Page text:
The value financial institutions bring to our society and the role they play has been lost in the maelstrom of the regulatory debate around financial reform, ongoing hearings and investigations on Capitol Hill, and lingering populist anger toward Wall Street. That anger is based on many factors. Many are mad over taxpayer assistance; many think financial services are just too complex; many say the financial services industry has cut off lending when people need it most; and many perceive abuses in executive compensation.
Some of it is true, some is myth, and a lot of it is misunderstanding about what the securities industry does to grease the wheels of the economy and its role in many communities around the nation.
Now more than ever - in the face of the scrutinizing public, policymakers, and media - financial services companies must be transparent and proactive in demonstrating how they have changed their practices and how they are doing their share to drive economic growth.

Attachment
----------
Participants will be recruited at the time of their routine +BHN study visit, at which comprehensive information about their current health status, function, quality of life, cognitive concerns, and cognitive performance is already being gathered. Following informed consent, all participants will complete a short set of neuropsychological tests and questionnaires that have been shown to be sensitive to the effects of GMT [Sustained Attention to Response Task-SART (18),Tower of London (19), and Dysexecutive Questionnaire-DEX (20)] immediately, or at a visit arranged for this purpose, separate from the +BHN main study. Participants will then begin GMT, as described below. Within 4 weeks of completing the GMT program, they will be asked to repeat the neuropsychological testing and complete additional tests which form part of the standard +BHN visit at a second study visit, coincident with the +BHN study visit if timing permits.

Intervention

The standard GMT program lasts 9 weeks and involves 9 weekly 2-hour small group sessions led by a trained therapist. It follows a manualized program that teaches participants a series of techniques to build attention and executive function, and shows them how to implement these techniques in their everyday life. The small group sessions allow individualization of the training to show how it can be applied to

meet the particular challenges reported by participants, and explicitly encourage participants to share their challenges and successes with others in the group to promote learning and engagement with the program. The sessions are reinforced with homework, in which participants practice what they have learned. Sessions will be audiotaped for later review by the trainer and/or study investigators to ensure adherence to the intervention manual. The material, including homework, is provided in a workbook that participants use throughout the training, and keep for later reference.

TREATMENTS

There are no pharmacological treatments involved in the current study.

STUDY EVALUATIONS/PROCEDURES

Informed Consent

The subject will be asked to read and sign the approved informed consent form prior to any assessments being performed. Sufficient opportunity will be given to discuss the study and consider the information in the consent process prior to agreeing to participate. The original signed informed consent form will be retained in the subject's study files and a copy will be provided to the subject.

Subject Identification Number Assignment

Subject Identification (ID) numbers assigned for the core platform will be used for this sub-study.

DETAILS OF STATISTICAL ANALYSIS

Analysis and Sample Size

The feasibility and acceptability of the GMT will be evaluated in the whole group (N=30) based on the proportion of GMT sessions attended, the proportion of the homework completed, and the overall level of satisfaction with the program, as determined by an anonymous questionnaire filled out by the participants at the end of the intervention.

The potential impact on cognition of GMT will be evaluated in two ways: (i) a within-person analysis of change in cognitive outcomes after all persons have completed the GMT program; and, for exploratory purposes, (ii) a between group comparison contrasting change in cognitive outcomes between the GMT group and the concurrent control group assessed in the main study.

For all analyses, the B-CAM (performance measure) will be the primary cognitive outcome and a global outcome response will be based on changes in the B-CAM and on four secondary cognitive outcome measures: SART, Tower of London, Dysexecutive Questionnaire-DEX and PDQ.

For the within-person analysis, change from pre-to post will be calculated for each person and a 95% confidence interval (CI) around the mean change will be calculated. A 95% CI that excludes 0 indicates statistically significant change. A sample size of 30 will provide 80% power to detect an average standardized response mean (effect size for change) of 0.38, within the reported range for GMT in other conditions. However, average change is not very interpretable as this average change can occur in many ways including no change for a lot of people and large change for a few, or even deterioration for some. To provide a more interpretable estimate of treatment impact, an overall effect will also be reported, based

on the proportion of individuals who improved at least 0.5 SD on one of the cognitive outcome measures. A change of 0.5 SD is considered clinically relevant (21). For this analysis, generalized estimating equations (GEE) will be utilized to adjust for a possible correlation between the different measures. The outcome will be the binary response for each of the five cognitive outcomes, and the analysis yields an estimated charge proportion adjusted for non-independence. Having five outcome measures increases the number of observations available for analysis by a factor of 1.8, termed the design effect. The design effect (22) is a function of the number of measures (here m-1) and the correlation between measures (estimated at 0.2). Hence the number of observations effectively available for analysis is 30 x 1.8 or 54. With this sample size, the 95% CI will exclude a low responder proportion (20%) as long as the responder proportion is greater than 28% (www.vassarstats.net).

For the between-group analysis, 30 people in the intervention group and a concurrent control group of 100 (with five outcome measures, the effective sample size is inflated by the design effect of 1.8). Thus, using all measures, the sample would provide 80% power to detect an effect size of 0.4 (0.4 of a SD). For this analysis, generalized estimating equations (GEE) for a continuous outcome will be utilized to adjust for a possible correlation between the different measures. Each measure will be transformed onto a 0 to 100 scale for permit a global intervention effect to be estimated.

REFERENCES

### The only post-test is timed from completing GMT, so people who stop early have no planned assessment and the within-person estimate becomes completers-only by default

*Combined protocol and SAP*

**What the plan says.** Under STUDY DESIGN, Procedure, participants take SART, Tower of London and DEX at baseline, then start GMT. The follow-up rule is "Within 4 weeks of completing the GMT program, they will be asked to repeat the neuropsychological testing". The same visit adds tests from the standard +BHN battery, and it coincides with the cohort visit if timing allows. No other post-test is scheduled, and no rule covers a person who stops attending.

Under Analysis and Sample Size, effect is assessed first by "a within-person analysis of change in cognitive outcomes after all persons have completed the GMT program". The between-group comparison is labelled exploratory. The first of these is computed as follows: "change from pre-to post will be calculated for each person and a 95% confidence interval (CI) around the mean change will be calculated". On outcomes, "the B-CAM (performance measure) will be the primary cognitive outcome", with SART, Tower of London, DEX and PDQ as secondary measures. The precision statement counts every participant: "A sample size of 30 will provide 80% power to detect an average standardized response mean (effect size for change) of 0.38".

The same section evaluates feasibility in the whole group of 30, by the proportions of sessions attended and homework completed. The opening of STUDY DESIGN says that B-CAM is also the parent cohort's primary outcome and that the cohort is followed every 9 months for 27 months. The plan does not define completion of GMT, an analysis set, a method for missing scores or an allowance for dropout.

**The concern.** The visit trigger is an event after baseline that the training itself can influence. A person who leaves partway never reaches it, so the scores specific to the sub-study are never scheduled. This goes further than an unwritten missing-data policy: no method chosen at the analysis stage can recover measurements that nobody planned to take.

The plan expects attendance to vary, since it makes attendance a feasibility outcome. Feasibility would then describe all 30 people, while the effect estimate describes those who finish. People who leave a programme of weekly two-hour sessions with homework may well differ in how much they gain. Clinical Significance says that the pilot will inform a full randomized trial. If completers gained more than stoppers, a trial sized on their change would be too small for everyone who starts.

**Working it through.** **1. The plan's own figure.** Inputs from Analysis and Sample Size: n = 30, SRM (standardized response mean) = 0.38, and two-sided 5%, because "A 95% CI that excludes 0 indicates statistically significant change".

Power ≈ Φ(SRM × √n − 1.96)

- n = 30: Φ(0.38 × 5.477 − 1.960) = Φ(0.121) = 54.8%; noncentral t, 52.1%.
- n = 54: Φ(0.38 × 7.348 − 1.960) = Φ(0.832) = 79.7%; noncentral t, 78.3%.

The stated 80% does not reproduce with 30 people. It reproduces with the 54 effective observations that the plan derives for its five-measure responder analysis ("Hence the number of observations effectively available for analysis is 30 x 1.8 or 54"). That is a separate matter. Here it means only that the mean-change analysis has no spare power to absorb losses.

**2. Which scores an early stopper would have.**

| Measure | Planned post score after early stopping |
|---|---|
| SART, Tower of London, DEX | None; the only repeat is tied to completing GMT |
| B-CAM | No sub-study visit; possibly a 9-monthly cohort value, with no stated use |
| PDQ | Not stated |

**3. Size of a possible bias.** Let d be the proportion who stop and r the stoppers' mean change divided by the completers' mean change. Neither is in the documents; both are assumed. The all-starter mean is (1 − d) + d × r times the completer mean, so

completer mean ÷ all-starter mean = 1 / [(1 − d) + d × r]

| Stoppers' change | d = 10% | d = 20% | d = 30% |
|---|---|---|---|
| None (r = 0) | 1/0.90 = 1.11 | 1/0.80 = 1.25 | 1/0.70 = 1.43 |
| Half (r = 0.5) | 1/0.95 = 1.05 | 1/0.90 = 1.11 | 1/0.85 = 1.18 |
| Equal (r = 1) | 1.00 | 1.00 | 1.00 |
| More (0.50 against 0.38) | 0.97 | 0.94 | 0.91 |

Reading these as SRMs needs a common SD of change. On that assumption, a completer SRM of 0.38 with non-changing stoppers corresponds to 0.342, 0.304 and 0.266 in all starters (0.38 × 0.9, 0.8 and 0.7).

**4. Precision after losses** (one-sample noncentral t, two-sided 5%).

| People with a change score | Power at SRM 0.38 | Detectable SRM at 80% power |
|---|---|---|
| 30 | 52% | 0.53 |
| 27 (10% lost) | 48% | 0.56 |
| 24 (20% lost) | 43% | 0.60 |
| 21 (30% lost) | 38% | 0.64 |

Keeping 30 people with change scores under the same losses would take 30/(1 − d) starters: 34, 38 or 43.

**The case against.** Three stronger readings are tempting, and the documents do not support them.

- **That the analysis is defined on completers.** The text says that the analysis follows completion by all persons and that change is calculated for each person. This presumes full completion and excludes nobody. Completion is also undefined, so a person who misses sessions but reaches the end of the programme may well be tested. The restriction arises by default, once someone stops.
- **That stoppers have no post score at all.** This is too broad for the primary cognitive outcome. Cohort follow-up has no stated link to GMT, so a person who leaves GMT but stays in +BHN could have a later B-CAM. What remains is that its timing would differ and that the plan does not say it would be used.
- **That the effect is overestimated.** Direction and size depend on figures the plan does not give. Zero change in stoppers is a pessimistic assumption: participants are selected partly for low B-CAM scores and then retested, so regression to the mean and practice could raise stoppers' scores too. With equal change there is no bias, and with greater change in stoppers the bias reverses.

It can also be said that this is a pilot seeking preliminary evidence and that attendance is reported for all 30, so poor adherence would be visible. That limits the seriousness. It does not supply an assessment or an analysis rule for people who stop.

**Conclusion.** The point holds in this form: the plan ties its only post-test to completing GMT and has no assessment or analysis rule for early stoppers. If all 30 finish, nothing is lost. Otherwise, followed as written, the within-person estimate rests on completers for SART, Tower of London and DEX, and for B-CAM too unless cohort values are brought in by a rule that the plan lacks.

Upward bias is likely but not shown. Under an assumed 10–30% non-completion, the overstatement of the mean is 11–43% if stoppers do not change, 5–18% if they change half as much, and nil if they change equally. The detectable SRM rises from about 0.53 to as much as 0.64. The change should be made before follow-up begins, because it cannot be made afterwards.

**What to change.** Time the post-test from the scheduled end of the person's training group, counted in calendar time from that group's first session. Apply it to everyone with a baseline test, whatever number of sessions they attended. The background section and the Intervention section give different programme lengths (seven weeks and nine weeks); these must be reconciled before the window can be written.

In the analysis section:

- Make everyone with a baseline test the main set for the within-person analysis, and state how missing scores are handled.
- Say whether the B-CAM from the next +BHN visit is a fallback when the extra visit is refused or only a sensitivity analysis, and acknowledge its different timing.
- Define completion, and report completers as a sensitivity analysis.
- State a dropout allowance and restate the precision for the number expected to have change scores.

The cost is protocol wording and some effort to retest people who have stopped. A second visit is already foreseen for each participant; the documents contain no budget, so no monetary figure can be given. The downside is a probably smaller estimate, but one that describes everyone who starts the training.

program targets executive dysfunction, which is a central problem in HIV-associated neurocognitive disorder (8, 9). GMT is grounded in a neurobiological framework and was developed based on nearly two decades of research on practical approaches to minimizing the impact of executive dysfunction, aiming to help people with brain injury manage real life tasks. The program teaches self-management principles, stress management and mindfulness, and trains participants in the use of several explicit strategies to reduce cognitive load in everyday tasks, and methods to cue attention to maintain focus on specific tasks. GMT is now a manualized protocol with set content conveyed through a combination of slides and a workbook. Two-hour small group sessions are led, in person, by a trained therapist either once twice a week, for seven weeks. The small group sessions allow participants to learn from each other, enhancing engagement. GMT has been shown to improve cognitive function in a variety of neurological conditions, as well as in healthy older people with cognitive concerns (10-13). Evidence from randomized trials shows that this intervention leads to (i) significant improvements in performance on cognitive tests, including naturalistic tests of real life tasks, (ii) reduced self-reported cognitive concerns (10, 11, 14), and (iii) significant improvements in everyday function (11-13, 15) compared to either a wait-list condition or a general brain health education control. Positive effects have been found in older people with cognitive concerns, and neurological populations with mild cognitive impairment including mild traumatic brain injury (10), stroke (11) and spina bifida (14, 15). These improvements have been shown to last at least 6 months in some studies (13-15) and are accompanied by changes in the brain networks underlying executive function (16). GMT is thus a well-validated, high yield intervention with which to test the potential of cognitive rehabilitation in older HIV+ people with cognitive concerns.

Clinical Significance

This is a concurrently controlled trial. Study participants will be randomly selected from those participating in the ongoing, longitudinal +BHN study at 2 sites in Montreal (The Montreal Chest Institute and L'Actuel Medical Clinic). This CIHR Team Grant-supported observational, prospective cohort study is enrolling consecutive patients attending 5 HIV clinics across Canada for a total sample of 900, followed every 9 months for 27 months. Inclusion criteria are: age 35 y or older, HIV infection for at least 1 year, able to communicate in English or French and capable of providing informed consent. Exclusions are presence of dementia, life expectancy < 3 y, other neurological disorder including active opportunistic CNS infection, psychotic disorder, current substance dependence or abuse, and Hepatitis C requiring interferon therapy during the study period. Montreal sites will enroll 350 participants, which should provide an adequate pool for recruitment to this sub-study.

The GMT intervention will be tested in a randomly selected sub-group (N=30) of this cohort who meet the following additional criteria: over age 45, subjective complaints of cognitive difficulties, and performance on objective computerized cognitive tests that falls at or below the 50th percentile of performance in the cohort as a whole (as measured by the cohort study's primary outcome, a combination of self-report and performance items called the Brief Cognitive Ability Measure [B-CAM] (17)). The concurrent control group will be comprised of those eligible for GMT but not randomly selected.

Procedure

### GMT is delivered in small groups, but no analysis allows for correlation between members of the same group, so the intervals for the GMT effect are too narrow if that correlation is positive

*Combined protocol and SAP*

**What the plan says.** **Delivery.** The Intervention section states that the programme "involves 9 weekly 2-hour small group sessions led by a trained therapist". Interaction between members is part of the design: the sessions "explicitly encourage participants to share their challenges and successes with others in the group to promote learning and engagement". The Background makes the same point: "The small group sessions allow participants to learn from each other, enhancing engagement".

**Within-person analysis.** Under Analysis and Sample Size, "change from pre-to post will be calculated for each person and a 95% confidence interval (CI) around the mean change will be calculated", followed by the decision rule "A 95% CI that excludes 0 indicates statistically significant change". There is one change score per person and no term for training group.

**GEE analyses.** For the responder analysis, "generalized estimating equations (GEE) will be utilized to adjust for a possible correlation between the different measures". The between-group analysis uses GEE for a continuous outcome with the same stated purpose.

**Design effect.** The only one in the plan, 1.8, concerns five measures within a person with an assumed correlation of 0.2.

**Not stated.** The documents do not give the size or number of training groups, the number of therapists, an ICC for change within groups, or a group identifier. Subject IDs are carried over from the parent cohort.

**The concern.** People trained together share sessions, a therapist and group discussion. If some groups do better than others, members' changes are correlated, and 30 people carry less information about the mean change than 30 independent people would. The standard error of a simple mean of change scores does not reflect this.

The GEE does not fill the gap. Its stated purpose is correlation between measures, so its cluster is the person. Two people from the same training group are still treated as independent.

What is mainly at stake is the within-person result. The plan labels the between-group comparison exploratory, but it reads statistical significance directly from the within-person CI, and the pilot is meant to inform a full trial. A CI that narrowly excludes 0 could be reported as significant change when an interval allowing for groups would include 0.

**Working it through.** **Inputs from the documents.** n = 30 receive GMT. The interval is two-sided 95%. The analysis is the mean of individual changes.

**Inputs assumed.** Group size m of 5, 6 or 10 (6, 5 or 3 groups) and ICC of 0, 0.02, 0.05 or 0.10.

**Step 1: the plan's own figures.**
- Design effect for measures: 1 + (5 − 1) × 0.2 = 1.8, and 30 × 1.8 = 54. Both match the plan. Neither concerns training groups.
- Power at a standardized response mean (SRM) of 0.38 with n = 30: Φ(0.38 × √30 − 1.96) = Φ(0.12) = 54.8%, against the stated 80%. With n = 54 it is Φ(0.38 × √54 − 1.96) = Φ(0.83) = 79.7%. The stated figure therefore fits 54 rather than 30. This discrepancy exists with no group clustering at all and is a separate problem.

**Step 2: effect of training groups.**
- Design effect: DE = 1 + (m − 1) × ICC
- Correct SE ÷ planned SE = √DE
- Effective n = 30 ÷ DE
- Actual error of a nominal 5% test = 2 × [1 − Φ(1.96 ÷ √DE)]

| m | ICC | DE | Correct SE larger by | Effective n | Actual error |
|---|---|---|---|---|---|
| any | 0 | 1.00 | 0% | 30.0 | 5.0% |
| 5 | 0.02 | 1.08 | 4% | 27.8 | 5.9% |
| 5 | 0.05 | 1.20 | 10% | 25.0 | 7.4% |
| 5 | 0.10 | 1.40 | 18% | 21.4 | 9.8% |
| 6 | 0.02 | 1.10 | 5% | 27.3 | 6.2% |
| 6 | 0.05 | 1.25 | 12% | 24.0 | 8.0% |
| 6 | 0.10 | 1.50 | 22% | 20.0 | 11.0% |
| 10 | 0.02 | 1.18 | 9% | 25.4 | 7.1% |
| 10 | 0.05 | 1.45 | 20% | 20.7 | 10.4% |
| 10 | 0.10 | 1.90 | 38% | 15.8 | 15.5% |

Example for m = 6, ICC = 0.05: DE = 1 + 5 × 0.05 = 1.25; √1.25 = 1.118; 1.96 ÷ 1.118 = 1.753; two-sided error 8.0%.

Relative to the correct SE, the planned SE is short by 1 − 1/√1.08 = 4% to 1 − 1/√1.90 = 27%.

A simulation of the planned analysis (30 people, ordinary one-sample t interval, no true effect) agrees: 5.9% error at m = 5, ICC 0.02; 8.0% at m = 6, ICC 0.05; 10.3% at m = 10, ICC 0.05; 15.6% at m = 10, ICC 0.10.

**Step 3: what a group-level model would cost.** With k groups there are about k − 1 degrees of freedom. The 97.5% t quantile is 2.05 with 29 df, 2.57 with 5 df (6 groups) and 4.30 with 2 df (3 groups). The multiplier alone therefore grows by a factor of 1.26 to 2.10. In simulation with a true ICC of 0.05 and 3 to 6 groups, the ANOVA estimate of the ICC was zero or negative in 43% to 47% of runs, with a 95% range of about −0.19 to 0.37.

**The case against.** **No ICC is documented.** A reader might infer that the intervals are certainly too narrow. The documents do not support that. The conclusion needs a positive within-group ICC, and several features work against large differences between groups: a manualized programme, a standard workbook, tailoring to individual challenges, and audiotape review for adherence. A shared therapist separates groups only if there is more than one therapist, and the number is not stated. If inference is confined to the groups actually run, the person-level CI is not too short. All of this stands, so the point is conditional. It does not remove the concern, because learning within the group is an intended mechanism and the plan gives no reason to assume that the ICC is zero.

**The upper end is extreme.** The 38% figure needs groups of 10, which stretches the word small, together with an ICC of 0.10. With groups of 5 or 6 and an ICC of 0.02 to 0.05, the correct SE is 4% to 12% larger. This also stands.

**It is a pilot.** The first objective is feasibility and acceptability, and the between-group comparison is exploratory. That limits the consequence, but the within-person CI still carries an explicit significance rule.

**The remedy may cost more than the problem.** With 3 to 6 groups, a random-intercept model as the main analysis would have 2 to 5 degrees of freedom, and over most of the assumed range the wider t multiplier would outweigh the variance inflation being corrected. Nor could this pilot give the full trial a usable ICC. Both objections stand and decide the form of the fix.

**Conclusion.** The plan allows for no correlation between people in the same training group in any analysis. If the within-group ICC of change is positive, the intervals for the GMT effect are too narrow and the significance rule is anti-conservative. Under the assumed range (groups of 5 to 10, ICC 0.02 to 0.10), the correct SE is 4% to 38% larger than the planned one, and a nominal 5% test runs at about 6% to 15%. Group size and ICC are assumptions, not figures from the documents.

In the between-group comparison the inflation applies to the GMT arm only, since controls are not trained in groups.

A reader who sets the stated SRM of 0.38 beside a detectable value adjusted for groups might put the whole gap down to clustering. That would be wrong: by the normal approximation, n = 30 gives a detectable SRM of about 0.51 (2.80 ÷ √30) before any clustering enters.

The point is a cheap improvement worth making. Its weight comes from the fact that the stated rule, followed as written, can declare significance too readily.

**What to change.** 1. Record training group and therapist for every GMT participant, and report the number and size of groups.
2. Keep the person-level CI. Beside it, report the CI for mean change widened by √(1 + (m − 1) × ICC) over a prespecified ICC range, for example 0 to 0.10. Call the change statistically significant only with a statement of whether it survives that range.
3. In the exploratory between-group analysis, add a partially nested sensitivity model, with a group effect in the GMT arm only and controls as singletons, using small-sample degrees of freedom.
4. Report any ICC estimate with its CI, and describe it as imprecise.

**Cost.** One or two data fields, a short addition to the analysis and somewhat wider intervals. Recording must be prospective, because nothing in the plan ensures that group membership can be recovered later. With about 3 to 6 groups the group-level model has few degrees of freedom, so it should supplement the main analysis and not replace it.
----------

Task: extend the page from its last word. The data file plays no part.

Many are doing just that. From customer-focused national ad campaigns by Bank of America to JPMorgan Chase's "The Way Forward" initiative, which highlights its commitment to increase lending to small businesses, companies have changed how they communicate. The securities industry trade group SIFMA has implemented a Web-based strategy, InvestedinAmerica.org, to demonstrate how the financial industry contributes to job creation and growth.
Still, the stigma remains and there is work to be done. To regain trust, financial institutions should take a regional approach and step outside the Washington-New York political and financial corridor to communicate. There is a huge opportunity to be part of a dialogue where the clients are - across the US. The base of spokespeople for the industry should include regional leaders and financial advisers who have their clients' trust. And the value of third-party allies cannot be underestimated.
The message must be simple and clear. The industry has always been viewed as complex and opaque. It's now more important than ever to explain what it does in an uncomplicated way.
Reputations don't change overnight. The financial industry must demonstrate its contribution to economic growth, admit mistakes, and show constituents that matter they're part of the solution.
Steve Lipin is a senior partner at Brunswick Group.